• Users Online: 565
  • Home
  • Print this page
  • Email this page
Home About us Editorial board Search Ahead of print Current issue Archives Submit article Instructions Subscribe Contacts Login 

 Table of Contents  
Year : 2014  |  Volume : 1  |  Issue : 2  |  Page : 113-119

Association of sympathovagal imbalance with arterial stiffness indices in women with risk factors for pregnancy-induced hypertension in first and third trimesters of gestation

1 Department of Physiology, Jawaharlal Institute of Medical Education and Research, Puducherry, India
2 Department of Obstetrics and Gynecology, Jawaharlal Institute of Medical Education and Research, Puducherry, India
3 Department of Pharmacology, Jawaharlal Institute of Medical Education and Research, Puducherry, India
4 Department of Biochemistry, Jawaharlal Institute of Medical Education and Research, Puducherry, India

Date of Submission30-Apr-2014
Date of Decision02-Jun-2014
Date of Acceptance10-Jun-2014
Date of Web Publication23-Jul-2014

Correspondence Address:
Pravati Pal
Department of Physiology, Jawaharlal Institute of Medical Education and Research, Pondicherry 605 006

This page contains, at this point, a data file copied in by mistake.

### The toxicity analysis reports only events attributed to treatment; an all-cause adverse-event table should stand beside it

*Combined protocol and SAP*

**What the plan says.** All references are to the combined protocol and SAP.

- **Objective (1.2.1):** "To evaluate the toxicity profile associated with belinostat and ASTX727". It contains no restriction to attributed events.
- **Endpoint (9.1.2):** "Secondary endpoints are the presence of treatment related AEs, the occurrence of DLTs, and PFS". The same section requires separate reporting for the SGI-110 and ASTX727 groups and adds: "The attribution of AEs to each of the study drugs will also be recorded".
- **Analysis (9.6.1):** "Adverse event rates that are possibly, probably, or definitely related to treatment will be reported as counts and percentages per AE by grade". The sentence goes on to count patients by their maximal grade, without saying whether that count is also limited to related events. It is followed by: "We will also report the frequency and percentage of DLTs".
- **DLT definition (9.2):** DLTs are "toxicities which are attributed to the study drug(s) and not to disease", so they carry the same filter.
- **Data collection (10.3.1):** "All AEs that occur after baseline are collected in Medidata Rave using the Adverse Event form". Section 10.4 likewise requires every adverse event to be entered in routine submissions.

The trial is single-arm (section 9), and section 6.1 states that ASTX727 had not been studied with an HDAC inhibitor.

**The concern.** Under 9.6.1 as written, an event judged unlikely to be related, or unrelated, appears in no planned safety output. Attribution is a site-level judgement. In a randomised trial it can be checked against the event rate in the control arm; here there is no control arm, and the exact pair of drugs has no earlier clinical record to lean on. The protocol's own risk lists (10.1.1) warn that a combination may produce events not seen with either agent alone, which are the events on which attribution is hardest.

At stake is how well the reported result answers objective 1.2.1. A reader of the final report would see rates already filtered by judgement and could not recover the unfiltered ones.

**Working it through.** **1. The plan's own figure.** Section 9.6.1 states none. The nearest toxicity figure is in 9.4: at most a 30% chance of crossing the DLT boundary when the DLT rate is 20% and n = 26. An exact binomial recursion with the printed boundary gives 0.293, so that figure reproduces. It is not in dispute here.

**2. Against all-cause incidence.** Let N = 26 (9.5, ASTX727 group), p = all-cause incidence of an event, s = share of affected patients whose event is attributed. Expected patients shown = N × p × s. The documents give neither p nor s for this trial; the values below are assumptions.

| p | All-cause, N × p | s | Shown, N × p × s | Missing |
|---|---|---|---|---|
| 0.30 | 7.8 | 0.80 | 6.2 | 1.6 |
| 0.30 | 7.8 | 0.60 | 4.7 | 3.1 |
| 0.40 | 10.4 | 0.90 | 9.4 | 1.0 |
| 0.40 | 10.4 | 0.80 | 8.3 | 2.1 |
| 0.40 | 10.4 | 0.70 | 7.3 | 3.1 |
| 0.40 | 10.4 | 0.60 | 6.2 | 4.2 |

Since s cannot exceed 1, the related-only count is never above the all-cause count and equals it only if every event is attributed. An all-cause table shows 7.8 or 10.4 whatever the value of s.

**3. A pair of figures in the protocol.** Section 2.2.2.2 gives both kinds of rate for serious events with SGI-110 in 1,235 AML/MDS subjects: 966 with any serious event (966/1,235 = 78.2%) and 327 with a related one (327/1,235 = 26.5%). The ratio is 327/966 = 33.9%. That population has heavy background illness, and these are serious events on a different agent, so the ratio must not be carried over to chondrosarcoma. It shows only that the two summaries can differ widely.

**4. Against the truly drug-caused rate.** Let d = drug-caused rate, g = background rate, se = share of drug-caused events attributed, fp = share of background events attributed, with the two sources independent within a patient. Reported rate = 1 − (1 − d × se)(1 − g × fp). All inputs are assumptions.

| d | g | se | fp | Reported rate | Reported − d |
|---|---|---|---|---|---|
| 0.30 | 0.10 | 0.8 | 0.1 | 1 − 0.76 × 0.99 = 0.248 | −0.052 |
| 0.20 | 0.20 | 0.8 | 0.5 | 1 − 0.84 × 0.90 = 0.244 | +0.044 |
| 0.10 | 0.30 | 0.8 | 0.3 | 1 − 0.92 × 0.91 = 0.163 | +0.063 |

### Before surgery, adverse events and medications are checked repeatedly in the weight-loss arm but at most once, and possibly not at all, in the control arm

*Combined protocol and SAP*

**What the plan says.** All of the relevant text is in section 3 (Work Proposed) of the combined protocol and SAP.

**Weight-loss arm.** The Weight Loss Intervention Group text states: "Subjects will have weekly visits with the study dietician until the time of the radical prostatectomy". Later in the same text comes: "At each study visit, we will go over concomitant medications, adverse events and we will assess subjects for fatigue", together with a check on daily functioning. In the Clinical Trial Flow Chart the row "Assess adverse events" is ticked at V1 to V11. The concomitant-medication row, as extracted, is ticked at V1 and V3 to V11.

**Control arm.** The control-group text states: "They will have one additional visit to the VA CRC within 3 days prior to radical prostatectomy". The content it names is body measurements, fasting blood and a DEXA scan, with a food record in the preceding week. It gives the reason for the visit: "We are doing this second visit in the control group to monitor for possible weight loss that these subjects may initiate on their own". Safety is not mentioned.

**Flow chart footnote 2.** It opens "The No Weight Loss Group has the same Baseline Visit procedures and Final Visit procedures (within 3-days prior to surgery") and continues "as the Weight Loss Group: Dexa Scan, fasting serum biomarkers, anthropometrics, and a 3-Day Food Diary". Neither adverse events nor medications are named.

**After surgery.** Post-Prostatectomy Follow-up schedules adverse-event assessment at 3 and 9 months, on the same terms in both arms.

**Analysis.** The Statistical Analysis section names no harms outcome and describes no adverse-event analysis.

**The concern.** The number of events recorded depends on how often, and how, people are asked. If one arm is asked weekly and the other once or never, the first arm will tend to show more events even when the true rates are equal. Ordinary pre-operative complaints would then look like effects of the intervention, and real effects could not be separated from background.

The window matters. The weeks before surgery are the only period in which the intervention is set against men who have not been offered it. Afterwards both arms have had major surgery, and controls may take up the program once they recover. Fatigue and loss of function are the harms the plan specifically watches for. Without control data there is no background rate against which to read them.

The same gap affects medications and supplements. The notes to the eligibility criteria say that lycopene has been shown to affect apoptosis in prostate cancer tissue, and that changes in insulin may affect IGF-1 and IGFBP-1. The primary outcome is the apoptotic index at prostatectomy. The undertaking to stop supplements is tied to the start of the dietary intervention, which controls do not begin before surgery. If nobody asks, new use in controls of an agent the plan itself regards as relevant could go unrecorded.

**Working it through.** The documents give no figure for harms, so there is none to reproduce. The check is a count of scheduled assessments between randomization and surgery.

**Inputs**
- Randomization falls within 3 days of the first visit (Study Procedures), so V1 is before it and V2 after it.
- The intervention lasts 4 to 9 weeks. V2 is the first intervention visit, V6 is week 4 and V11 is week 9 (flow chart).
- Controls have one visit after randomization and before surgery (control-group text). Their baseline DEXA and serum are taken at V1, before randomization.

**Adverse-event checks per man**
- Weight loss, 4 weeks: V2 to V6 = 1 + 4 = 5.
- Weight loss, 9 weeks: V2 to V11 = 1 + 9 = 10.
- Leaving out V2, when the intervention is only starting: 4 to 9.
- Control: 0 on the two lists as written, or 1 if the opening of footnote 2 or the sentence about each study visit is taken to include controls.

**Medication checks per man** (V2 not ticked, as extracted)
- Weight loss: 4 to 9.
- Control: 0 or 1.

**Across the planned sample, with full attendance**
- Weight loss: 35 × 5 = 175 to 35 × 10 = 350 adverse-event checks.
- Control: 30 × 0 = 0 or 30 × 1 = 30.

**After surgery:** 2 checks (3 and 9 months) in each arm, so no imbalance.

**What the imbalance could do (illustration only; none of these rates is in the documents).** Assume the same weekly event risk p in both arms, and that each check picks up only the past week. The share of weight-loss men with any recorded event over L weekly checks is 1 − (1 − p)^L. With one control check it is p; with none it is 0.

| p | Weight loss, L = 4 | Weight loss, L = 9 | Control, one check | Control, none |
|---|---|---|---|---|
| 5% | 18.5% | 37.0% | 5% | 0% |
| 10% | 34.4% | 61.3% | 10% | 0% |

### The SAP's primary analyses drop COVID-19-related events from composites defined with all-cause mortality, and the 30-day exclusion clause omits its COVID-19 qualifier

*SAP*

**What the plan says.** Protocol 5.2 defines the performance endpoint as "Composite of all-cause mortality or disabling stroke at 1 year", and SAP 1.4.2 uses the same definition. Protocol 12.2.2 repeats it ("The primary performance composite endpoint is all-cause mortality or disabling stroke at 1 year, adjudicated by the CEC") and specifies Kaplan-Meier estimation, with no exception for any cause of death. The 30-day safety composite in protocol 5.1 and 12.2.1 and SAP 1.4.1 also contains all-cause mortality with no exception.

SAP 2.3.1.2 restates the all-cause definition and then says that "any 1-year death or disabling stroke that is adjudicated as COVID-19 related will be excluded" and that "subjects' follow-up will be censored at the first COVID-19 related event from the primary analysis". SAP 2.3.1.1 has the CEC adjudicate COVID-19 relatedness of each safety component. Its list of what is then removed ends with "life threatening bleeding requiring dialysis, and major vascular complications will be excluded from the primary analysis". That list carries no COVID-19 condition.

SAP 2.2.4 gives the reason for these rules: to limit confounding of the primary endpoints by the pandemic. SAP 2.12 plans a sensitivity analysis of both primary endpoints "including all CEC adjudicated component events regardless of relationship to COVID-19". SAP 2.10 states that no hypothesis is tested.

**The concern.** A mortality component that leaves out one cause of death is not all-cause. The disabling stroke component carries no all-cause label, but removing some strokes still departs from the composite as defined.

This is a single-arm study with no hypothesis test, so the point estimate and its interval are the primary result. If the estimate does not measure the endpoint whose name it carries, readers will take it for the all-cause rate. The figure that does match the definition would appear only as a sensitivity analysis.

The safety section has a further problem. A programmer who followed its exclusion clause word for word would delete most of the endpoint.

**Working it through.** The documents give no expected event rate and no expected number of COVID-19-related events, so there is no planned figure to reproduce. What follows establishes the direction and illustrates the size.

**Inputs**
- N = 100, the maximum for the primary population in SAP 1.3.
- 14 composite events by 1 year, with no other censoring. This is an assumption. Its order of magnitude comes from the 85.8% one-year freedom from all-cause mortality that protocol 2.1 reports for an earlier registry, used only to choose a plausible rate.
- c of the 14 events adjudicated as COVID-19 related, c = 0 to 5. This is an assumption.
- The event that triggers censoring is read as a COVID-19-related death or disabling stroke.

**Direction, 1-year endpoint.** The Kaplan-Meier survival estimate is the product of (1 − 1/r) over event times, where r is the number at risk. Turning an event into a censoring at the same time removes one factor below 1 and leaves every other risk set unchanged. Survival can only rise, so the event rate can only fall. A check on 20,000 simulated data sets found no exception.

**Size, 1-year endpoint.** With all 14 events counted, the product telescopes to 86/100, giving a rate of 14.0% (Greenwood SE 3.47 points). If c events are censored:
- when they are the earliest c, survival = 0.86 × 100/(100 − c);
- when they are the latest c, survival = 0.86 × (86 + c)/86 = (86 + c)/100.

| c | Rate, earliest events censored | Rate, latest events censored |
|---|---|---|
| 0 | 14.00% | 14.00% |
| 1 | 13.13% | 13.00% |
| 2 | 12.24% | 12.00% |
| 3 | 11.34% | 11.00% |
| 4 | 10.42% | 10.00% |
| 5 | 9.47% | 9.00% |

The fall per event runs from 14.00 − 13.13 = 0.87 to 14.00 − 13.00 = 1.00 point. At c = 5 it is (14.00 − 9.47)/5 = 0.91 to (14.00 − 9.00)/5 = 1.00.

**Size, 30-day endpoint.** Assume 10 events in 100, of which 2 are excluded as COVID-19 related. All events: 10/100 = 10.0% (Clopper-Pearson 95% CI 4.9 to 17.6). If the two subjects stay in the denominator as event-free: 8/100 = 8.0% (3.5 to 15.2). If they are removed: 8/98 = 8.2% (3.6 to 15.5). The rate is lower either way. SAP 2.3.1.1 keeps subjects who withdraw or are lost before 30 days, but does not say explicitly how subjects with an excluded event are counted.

Login to access the Email id

Source of Support: None, Conflict of Interest: None

DOI: 10.4103/2348-8093.137404

Rights and Permissions

Background and Aim: Though contribution of sympathovagal imbalance (SVI) to arterial stiffness indices (ASI), and markers of CV risk in pregnancy-induced hypertension (PIH) has been reported, their association during early trimesters of gestation in PIH has not been studied. Therefore, in the present study, we have investigated the association of SVI with ASI in pregnant women with risk factors for PIH during their first and third trimesters of gestation.
Methods: Blood pressure (BP), rate-pressure product (RPP), spectral analysis of heart rate variability (HRV), and arterial stiffness indices (ASI) were assessed in subjects of control group (normal pregnant women without having risk for PIH, n = 50) and study group (pregnant women with risk factors for PIH, n = 50). Independent association of LF:HF ratio to the various parameters were determined using multiple regression analysis.